Step 2: Attach the concentrator nozzle to the dryer to help you direct the airflow and style your hair, then switch the dryer to a higher heat setting and a lower speed for the lower layers. Using a round ceramic brush, which holds heat, lift a section at the roots, give it a blast of heat, then roll the brush to the ends while keeping the focus of the dryer on the brush. Continue working on these lower layers until they're completely dry. Then work on the top layers. Focus the hot air of the dryer on the Velcro rollers for several seconds at a time.
Step 3: When the hair on the rollers feels dry to the touch, unroll them carefully and then dry the ends of the hair on a lowspeed setting, using your fingers to lift and style the hair into place. Rather than brushing your hair, gently tousle it with your fingers. Finally, give your hair a burst of cool air to set the shape and spritz it with a light hair spray, if needed.
RS picks: Pantene Hair Spray Fine Hair Style Touchable Volume ($4, target.com). Swells fine strands for a thicker appearance and gives height and hold. Velcro Classic Stylers ($5.50, amazon.com). These stay securely in hair without clips. Matrix Amplify Root Lifter ($16, ulta.com). This spray gives hair lift when it tends to go limp.
The Goal: Touchable, Well-Formed Curls and Waves
Step 1: "The key to getting your curls to take shape is to give them some direction while wet, and not to touch them when they're dry," says Luke O'Connor, a hairstylist for the Lukaro Salon, in Los Angeles. Work a curl-enhancing product through your hair, and use a wide-tooth comb to distribute the product evenly from roots to ends. Begin twisting small sections of hair, starting at the scalp and finishing at the ends. This will create smooth, uniform curls.
Step 2: Attach a diffuser to the dryer, and dry hair by cupping and lifting sections at the ends with your hands. Don't scrunch or squeeze the hair, which will only break up the curls and create a frizzy appearance. "Use a medium- to high-heat setting with a low fan speed," suggests O'Connor, "A low speed will help dry the hair into its most natural, frizz-free curl or wave pattern."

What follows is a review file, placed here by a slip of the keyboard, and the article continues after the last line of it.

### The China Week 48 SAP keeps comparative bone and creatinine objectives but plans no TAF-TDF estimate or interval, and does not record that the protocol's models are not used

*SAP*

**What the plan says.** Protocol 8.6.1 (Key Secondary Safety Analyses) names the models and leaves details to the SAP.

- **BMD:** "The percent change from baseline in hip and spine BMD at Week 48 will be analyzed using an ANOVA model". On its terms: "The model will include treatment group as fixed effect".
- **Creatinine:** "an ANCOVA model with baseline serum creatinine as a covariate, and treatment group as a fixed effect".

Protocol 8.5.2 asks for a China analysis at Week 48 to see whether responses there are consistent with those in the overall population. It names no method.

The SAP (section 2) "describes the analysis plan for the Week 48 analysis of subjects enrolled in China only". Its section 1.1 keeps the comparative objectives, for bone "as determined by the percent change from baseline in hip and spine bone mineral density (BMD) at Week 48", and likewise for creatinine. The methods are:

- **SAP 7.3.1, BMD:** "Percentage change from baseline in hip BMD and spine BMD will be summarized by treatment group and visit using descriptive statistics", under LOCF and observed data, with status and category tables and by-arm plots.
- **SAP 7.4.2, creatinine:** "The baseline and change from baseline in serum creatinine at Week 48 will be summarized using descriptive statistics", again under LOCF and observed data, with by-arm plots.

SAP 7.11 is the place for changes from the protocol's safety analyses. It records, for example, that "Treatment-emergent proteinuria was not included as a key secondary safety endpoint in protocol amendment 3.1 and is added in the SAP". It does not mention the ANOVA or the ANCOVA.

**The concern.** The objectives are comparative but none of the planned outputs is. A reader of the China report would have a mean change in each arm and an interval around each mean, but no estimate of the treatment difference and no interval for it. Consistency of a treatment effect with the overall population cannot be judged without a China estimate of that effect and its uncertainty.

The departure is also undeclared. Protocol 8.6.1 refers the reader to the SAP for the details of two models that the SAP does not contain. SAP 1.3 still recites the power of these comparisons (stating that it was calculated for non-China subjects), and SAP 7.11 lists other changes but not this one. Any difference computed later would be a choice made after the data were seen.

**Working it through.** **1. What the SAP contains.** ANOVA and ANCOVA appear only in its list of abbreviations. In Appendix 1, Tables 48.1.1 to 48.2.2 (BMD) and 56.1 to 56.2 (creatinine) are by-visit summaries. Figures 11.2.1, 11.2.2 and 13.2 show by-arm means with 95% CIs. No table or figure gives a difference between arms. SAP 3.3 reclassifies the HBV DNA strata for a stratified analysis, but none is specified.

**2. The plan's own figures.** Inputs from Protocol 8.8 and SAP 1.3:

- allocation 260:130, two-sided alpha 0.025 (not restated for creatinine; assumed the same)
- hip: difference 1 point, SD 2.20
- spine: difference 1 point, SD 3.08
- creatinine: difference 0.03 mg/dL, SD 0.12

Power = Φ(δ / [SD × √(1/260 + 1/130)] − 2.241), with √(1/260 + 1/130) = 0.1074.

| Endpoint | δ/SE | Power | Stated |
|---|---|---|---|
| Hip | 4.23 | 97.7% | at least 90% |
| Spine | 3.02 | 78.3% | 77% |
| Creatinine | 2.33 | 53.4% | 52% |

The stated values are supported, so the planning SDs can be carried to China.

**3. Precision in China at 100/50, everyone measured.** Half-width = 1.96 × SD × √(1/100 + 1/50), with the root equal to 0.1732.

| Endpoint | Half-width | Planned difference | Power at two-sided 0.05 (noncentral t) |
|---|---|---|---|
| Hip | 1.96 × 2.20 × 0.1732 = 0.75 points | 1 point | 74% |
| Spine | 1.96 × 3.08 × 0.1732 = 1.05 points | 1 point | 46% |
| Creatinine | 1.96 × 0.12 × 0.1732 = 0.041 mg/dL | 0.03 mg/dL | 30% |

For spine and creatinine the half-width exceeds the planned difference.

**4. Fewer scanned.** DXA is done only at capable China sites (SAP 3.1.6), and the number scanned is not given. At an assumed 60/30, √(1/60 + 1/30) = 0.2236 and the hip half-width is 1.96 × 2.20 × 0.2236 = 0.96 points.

Step 3: When it feels nearly dry to the touch, flip your hair upside down and massage the roots in a circular motion with your fingers as you continue to dry it. This will create lift at the crown while gently loosening twisted curls. Once it's dry, hit your hair with a blast of cool air to help set the curls, then tousle it back. Next, rub a dab of pomade between your palms, and sweep your hands through your hair, gently squeezing the pomade from roots to ends. This will give curls and waves a soft appearance and smooth down any flyaways.
RS picks: Ouidad Wide-Tooth Comb ($8, ouidad.com). Detangles and distributes styling products through curly hair. Helen of Troy Euro Style Diffuser ($14, amazon.com). An inexpensive attachment to spread air and preserve curls. Living proof Curl Enhancing Styling Mousse ($28, livingproof.com). Defines curls and waves without leaving hair feeling sticky, tacky, or crunchy.
The Importance of Predrying Your Hair
For the most effective styling, say the pros, predry your hair first. No matter what type of hair you have, always predry it a bit before you start the styling process, says Farel. Trying to style sopping-wet hair is a waste of time, and your arms will feel as if they've been doing military push-ups before too long. Instead, blot your hair with a towel. Then let it air-dry as long as possible, or wrap it in an absorbent towel, such as an Aquis Hair Towel ($18, amazon.com), to remove excess water while you apply makeup or get dressed. "Most of the styling occurs when hair is 90 percent dry," explains Farel. "The less time your hair is exposed to the heat of the dryer, which can be damaging, the better."